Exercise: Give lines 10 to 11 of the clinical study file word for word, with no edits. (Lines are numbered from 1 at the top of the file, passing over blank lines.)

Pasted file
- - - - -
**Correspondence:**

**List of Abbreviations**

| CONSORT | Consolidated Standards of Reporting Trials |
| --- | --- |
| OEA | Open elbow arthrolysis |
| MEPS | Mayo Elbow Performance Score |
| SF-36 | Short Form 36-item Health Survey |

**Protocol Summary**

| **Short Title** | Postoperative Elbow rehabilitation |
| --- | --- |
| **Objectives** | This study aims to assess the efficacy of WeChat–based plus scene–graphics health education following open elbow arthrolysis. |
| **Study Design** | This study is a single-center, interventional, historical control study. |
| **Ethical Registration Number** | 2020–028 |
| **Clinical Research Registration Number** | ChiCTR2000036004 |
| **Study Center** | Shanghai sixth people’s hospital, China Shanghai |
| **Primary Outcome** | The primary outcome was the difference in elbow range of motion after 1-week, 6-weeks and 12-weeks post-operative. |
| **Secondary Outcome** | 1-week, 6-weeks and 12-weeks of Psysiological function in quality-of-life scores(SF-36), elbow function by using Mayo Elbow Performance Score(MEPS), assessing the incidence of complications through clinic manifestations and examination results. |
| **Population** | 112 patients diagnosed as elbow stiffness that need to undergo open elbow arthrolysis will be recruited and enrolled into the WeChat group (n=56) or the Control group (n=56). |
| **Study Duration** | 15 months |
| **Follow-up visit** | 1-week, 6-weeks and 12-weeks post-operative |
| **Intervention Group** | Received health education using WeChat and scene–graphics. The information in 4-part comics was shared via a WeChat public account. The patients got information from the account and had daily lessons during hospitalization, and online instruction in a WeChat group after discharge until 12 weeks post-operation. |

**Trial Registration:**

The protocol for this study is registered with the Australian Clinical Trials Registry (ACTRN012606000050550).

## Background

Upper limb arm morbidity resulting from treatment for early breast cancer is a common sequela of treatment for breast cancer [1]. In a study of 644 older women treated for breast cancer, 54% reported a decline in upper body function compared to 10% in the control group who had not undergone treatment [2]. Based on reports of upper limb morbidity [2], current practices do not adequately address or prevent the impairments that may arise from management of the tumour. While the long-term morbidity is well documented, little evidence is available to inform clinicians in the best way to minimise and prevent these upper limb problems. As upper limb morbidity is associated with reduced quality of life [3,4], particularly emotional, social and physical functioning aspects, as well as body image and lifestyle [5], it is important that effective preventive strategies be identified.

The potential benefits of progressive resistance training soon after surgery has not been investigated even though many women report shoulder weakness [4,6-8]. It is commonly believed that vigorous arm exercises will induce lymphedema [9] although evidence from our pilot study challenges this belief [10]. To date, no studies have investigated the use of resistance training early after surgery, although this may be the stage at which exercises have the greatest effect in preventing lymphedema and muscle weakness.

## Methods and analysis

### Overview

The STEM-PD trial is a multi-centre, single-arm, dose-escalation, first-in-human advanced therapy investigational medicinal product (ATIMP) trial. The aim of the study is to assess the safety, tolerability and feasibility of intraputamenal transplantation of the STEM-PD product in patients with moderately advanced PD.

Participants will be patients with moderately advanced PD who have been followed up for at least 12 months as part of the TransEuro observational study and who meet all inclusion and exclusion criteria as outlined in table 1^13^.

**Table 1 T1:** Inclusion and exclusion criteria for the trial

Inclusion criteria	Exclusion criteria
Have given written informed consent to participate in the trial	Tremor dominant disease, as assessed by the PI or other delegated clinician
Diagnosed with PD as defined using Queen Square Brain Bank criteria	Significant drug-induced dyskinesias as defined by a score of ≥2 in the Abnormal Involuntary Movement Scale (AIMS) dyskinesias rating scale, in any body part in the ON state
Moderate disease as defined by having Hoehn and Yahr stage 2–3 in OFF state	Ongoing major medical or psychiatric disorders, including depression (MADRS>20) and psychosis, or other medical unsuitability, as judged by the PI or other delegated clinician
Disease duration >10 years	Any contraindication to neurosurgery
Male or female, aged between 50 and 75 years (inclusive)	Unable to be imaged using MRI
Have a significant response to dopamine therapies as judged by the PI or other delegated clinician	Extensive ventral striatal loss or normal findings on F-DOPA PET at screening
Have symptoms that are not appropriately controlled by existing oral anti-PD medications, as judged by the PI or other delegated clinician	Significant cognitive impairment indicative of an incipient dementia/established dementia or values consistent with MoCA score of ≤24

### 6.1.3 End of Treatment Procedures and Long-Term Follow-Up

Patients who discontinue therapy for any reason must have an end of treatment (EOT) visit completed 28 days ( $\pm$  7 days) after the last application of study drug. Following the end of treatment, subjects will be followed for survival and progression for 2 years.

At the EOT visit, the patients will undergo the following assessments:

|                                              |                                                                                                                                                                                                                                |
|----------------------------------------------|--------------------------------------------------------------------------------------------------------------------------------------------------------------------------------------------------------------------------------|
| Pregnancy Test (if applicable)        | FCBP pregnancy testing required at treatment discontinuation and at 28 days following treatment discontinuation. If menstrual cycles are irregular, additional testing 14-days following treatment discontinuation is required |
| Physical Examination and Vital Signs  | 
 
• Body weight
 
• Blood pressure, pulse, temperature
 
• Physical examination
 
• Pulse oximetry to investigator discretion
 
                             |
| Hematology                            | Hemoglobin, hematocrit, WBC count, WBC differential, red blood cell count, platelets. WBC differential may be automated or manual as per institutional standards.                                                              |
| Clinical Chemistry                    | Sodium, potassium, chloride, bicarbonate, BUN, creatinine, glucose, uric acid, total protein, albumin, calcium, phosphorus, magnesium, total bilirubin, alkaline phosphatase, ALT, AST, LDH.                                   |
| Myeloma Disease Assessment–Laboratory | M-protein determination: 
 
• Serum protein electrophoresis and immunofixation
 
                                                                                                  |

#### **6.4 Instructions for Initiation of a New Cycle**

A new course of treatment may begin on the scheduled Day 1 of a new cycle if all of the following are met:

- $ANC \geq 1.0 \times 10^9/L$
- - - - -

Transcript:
| --- | --- |
| **Objectives** | This study aims to assess the efficacy of WeChat–based plus scene–graphics health education following open elbow arthrolysis. |